About 60 people gathered at Mackenzie Hall Tuesday evening to discuss a lawsuit accusing the Ambassador Bridge company of ruining the neighbourhood to the west of the span – including bridge company president Dan Stamper himself.
Stamper made himself comfortable in the centre of the front row as lawyer Harvey Strosberg explained the suit and answered questions from residents. He chose a seat next to 91-year-old Steve Chaborek, one of the few remaining homeowners living on Indian Road among the boarded-up houses owned by the bridge company.
The lawsuit claims Chaborek’s home is one of many that have lost value over the past decade because of the neighbouring homes that the bridge company bought up and left unoccupied. The company bought 112 homes – mostly on Indian Road, Rosedale Avenue and Edison Street – with the intention of demolishing them to build a twin span next to the Ambassador Bridge, despite the opposition of various levels of government including the City of Windsor.
Strosberg took the opportunity to chastise Stamper and blame the bridge company for the declining state of the neighbourhood.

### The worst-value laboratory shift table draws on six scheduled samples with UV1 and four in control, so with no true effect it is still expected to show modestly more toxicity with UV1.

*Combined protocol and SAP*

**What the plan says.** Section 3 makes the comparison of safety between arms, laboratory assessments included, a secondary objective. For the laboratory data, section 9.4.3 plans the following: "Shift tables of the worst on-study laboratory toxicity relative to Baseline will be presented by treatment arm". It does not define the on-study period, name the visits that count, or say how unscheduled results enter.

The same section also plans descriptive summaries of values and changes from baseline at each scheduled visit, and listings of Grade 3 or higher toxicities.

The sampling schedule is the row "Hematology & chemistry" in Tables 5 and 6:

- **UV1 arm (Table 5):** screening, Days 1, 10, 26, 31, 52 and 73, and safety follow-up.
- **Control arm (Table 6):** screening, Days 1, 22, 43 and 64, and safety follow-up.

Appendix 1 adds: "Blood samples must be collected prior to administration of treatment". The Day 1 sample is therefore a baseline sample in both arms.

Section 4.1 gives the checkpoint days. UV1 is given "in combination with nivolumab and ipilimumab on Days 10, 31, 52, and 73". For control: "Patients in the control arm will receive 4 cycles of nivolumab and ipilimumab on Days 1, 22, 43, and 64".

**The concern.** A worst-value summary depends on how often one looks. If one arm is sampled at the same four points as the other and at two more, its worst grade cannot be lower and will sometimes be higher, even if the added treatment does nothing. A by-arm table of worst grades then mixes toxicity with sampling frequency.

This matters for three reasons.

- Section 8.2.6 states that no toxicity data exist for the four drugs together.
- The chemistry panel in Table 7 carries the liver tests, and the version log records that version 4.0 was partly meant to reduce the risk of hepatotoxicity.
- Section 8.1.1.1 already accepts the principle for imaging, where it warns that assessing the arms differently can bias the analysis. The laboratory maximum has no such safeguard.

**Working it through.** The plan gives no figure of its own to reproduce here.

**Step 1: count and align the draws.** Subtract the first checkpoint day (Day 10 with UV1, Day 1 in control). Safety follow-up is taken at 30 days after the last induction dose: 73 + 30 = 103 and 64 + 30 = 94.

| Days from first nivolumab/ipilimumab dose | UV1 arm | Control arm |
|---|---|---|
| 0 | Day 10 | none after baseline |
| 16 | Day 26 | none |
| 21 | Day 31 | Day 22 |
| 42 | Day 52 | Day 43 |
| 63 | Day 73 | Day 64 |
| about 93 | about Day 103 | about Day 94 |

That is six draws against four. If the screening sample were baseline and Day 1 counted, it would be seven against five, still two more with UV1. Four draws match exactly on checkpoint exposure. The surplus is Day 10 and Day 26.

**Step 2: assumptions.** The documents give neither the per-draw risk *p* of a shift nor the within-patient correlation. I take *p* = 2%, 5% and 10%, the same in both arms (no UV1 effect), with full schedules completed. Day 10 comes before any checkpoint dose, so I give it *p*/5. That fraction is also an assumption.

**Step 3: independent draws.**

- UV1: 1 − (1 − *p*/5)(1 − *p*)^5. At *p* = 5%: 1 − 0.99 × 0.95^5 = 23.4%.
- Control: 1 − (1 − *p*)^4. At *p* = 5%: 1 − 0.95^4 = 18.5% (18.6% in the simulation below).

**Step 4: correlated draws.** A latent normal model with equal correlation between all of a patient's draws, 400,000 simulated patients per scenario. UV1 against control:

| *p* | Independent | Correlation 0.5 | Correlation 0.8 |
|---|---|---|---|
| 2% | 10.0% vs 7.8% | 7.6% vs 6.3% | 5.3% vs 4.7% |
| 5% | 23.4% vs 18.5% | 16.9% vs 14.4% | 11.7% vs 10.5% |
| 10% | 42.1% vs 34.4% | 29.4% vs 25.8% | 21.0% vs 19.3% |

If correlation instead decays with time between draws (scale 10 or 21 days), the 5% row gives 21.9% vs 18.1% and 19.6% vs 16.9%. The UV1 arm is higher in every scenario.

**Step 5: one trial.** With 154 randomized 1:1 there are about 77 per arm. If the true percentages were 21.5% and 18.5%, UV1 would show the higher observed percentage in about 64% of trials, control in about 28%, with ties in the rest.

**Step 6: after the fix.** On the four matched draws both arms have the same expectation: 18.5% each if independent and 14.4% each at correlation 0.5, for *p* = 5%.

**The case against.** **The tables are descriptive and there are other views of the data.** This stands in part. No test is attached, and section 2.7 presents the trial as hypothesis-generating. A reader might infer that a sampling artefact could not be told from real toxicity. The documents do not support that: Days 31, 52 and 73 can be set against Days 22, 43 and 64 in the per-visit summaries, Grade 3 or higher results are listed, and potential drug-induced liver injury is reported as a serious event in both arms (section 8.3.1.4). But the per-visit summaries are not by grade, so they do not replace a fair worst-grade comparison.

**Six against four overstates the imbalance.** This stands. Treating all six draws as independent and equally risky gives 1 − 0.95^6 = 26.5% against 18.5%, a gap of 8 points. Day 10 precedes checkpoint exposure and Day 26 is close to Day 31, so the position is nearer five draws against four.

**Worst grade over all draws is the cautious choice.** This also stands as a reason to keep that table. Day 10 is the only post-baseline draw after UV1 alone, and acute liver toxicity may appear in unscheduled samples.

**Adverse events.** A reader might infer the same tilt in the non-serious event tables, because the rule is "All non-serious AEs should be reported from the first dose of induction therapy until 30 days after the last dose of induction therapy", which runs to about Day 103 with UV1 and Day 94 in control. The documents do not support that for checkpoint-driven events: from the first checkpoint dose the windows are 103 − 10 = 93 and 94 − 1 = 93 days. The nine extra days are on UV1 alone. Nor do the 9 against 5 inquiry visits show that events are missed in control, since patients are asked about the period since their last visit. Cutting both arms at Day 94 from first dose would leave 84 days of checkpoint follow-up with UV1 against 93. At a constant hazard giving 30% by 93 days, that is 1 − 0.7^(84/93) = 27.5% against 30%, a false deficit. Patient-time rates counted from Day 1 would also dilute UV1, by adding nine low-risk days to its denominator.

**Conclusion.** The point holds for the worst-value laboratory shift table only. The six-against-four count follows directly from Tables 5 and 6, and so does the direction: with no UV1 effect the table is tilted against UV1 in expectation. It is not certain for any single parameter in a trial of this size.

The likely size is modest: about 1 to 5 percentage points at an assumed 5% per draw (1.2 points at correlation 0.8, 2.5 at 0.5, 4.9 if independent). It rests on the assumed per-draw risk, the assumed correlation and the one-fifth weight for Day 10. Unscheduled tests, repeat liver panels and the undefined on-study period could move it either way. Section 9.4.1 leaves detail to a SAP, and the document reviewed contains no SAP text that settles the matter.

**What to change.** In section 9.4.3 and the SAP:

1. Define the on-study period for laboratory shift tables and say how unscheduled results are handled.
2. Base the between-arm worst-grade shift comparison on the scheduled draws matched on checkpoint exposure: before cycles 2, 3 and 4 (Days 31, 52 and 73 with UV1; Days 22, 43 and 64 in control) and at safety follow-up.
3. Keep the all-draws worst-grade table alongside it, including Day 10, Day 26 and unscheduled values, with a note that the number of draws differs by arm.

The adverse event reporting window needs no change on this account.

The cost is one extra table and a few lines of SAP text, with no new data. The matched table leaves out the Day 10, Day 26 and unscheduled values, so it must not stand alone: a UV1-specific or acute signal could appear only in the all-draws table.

“They’ve turned it into a slum,” Strosberg said. “He has the nerve to sit here. You can stay, but you can’t speak.”
Stamper spoke to residents and passed out business cards after the meeting. He said the bridge company is more than happy to demolish the homes and would even consider fixing up some of the ones that are still in habitable condition, but needs permission from the city first.
Stamper said the city shares the blame for the state of the neighbourhood because it has blocked the demolition of the homes. “They’re using the community as pawns in a fight with me,” he said.
Residents stories of how their lives have been affected by the deteriorating conditions in Sandwich. Many landlords said they’ve had difficulty renting their properties because no one wants to live next to blighted homes and can’t sell them because they’ve lost so much value.
Mike May said he’s owned a home on Edison Street for 17 years. He currently has longterm renters, but said he worries about what would happen if they decided to move out.
May said he hopes the lawsuit finally prompts the bridge company to do something. “The value of the home is nothing. We can’t sell it. We’re lucky we still have renters,” he said.
The bridge has yet to file a statement of defence. Strosberg invited residents in attendance to fill out forms detailing their personal situations and invited more people to join the suit.